Industrial development is expected to increase in the NWT with the development of mineral and oil and gas resources. It is reasonable to assume air emissions associated with these activities will also increase. Currently, the majority of industrial activity is occurring in remote areas and the potential risk to community air quality and residents is low. However, the potential for localized environmental impacts is present and if industrial activity becomes sufficiently intense and widespread, cumulative emissions could begin to affect regional air quality including the air in NWT communities.
Increased industrial activity may also trigger increased community growth in the form of commercial and residential developments. Emissions associated with these activities (increased space heating, power demands, vehicles) would have a more direct impact on community air quality.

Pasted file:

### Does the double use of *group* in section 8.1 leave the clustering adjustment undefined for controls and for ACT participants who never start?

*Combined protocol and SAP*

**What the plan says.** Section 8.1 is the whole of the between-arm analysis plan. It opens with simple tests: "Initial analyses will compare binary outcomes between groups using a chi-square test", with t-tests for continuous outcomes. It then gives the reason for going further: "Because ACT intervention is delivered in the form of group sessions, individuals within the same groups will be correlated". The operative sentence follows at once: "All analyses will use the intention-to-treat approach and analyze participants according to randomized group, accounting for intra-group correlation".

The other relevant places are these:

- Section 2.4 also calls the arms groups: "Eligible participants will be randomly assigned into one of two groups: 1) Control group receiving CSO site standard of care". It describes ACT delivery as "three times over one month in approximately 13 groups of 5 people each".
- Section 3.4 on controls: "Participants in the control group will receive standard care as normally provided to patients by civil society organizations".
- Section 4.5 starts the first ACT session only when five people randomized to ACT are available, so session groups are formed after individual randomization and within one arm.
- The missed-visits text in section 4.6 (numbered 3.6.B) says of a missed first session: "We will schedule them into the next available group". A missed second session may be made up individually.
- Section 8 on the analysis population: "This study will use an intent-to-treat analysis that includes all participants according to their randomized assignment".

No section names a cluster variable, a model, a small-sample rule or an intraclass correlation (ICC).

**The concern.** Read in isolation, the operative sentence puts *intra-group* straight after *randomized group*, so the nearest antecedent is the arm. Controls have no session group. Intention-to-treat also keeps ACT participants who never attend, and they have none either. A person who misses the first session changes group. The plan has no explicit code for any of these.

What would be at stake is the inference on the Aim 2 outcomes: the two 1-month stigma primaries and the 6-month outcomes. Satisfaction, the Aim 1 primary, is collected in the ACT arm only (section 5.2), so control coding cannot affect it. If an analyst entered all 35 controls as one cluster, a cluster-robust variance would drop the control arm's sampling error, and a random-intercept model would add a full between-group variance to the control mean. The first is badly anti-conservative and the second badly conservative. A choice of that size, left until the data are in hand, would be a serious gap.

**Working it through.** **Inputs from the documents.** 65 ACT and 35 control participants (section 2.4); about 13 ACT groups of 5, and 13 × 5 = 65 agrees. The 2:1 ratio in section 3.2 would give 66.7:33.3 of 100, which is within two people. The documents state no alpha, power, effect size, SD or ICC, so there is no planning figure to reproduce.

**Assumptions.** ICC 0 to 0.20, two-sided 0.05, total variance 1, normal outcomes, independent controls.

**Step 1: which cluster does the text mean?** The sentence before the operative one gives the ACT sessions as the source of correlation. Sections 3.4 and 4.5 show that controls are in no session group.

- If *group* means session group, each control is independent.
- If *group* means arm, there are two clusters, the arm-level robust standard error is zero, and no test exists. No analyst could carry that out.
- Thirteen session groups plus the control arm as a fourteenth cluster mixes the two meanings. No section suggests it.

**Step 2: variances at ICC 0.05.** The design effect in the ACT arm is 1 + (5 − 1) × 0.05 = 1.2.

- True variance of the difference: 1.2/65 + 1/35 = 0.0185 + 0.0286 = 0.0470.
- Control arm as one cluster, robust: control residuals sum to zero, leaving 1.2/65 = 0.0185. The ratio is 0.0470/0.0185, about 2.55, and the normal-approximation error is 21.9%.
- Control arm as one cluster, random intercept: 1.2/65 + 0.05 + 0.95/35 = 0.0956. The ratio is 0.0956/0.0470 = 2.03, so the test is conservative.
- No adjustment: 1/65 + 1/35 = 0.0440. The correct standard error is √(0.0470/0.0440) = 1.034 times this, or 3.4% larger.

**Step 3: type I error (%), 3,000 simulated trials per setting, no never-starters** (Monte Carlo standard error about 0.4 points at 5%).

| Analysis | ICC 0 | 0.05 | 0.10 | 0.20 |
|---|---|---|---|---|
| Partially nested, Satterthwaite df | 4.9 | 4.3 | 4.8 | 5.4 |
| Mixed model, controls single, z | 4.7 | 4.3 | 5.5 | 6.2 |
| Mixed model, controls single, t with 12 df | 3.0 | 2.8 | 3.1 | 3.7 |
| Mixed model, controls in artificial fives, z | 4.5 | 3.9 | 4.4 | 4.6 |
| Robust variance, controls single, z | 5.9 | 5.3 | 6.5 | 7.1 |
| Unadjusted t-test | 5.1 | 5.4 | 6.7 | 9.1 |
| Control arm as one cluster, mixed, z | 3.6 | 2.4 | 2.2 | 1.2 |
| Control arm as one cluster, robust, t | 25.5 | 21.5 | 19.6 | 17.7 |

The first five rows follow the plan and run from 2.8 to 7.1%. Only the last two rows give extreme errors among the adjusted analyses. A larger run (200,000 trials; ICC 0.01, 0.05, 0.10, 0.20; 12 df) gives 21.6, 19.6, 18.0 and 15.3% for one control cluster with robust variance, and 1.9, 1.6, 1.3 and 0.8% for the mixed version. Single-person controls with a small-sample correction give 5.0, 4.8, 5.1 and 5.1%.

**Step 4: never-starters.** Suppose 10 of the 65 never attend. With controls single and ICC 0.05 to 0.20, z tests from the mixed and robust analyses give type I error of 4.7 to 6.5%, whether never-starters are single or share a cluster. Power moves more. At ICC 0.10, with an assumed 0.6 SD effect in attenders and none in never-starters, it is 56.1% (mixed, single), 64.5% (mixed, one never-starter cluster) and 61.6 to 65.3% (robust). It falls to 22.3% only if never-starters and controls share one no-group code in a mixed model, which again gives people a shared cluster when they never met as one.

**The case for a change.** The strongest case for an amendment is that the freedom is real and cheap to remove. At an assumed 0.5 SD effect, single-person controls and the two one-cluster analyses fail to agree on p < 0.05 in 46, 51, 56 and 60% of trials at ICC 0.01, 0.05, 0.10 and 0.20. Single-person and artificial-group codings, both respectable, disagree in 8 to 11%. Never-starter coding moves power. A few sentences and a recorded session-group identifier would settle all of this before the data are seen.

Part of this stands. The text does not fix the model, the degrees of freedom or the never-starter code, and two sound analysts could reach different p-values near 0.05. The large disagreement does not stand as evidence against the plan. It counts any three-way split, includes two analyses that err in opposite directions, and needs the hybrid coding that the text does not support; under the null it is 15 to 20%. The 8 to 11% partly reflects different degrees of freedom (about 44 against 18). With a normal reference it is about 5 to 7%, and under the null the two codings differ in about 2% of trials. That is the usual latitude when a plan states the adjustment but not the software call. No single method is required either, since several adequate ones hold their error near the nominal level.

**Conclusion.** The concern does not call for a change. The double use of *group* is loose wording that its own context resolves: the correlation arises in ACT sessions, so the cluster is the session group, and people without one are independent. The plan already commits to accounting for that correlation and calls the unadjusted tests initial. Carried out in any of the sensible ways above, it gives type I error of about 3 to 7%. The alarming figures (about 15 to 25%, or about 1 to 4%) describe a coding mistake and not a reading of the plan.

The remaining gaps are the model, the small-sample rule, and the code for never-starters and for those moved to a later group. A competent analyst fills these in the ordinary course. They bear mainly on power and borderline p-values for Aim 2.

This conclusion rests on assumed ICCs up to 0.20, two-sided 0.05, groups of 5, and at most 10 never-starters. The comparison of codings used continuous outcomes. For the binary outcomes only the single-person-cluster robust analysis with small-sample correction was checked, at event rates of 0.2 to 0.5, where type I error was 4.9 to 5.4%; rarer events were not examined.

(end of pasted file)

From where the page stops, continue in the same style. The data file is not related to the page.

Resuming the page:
Since combustion sources can be large source of CAC emissions, efforts to improve energy efficiency and/or the use of alternative energy sources to reduce greenhouse gas production will also have the co-benefit of reducing CAC emissions.
Wildfire smoke is a significant driver of air pollution in the NWT communities. Anticipated ongoing climate change will likely result to wildfire seasons that are longer, with more frequent and extreme fire events in the NWT and neighbouring provinces and territories (Ref. 5). Smoke from wildfires can reach the NWT over extended distances and cause the amount of particulate matter and chemicals in the ambient air to increase. By tracking background levels of particulate matter and other parameters in air, we can better assess the impacts of natural events and human activities on air quality that can affect us all.